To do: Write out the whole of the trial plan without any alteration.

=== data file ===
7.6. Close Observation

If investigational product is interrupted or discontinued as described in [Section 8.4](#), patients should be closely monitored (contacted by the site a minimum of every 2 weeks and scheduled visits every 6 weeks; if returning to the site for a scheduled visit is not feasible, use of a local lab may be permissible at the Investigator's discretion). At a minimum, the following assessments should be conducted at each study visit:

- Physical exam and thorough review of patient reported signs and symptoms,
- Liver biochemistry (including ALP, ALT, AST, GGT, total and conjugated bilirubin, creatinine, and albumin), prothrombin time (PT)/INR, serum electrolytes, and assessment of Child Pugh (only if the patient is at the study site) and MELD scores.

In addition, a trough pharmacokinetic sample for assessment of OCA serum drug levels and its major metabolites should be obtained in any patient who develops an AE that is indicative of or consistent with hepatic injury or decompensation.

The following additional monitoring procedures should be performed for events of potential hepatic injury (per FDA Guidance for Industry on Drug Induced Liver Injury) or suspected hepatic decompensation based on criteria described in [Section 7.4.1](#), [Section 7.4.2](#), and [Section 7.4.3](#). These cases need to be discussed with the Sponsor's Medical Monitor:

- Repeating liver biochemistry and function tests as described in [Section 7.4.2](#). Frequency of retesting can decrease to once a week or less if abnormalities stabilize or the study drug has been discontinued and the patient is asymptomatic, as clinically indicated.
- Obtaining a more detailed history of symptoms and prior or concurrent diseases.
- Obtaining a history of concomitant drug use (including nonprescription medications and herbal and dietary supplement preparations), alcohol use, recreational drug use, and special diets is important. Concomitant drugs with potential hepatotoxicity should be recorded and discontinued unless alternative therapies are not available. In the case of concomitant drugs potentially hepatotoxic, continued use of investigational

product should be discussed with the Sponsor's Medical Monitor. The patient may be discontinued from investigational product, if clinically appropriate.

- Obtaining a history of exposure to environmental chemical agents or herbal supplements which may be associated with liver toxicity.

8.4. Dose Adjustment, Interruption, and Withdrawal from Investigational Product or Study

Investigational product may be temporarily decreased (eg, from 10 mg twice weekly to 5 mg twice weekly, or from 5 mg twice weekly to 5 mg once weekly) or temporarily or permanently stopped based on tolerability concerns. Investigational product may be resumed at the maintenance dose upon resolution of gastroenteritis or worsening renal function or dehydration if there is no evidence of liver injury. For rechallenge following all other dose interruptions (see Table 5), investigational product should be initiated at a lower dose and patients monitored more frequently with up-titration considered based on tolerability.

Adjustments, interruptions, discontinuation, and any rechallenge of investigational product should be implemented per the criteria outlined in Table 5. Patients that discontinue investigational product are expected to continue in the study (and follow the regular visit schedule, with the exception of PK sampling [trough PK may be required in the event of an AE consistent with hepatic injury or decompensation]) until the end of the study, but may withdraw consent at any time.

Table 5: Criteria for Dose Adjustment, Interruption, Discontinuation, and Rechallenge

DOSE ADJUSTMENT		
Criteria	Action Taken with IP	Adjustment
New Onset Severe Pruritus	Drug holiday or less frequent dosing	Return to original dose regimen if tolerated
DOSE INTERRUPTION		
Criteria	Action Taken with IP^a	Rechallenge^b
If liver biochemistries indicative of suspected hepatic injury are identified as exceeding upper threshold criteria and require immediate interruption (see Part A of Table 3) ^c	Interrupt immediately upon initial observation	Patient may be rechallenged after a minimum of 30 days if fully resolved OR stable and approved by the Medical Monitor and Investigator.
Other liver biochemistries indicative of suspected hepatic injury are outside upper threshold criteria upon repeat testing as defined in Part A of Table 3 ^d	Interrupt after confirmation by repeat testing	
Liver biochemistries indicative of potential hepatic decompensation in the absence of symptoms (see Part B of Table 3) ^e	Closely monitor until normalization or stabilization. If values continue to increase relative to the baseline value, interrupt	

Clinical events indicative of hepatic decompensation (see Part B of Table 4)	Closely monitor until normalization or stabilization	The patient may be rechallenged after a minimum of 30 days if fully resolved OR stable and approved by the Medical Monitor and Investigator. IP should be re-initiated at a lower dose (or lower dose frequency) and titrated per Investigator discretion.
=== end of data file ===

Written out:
7.6. Close Observation

If investigational product is interrupted or discontinued as described in [Section 8.4](#), patients should be closely monitored (contacted by the site a minimum of every 2 weeks and scheduled visits every 6 weeks; if returning to the site for a scheduled visit is not feasible, use of a local lab may be permissible at the Investigator's discretion). At a minimum, the following assessments should be conducted at each study visit:

- Physical exam and thorough review of patient reported signs and symptoms,
- Liver biochemistry (including ALP, ALT, AST, GGT, total and conjugated bilirubin, creatinine, and albumin), prothrombin time (PT)/INR, serum electrolytes, and assessment of Child Pugh (only if the patient is at the study site) and MELD scores.

In addition, a trough pharmacokinetic sample for assessment of OCA serum drug levels and its major metabolites should be obtained in any patient who develops an AE that is indicative of or consistent with hepatic injury or decompensation.

The following additional monitoring procedures should be performed for events of potential hepatic injury (per FDA Guidance for Industry on Drug Induced Liver Injury) or suspected hepatic decompensation based on criteria described in [Section 7.4.1](#), [Section 7.4.2](#), and [Section 7.4.3](#). These cases need to be discussed with the Sponsor's Medical Monitor:

- Repeating liver biochemistry and function tests as described in [Section 7.4.2](#). Frequency of retesting can decrease to once a week or less if abnormalities stabilize or the study drug has been discontinued and the patient is asymptomatic, as clinically indicated.
- Obtaining a more detailed history of symptoms and prior or concurrent diseases.
- Obtaining a history of concomitant drug use (including nonprescription medications and herbal and dietary supplement preparations), alcohol use, recreational drug use, and special diets is important. Concomitant drugs with potential hepatotoxicity should be recorded and discontinued unless alternative therapies are not available. In the case of concomitant drugs potentially hepatotoxic, continued use of investigational

product should be discussed with the Sponsor's Medical Monitor. The patient may be discontinued from investigational product, if clinically appropriate.

- Obtaining a history of exposure to environmental chemical agents or herbal supplements which may be associated with liver toxicity.

8.4. Dose Adjustment, Interruption, and Withdrawal from Investigational Product or Study

Investigational product may be temporarily decreased (eg, from 10 mg twice weekly to 5 mg twice weekly, or from 5 mg twice weekly to 5 mg once weekly) or temporarily or permanently stopped based on tolerability concerns. Investigational product may be resumed at the maintenance dose upon resolution of gastroenteritis or worsening renal function or dehydration if there is no evidence of liver injury. For rechallenge following all other dose interruptions (see Table 5), investigational product should be initiated at a lower dose and patients monitored more frequently with up-titration considered based on tolerability.

Adjustments, interruptions, discontinuation, and any rechallenge of investigational product should be implemented per the criteria outlined in Table 5. Patients that discontinue investigational product are expected to continue in the study (and follow the regular visit schedule, with the exception of PK sampling [trough PK may be required in the event of an AE consistent with hepatic injury or decompensation]) until the end of the study, but may withdraw consent at any time.

Table 5: Criteria for Dose Adjustment, Interruption, Discontinuation, and Rechallenge

DOSE ADJUSTMENT		
Criteria	Action Taken with IP	Adjustment
New Onset Severe Pruritus	Drug holiday or less frequent dosing	Return to original dose regimen if tolerated
DOSE INTERRUPTION		
Criteria	Action Taken with IP^a	Rechallenge^b
If liver biochemistries indicative of suspected hepatic injury are identified as exceeding upper threshold criteria and require immediate interruption (see Part A of Table 3) ^c	Interrupt immediately upon initial observation	Patient may be rechallenged after a minimum of 30 days if fully resolved OR stable and approved by the Medical Monitor and Investigator.
Other liver biochemistries indicative of suspected hepatic injury are outside upper threshold criteria upon repeat testing as defined in Part A of Table 3 ^d	Interrupt after confirmation by repeat testing	
Liver biochemistries indicative of potential hepatic decompensation in the absence of symptoms (see Part B of Table 3) ^e	Closely monitor until normalization or stabilization. If values continue to increase relative to the baseline value, interrupt	

Clinical events indicative of hepatic decompensation (see Part B of Table 4)	Closely monitor until normalization or stabilization	The patient may be rechallenged after a minimum of 30 days if fully resolved OR stable and approved by the Medical Monitor and Investigator. IP should be re-initiated at a lower dose (or lower dose frequency) and titrated per Investigator discretion.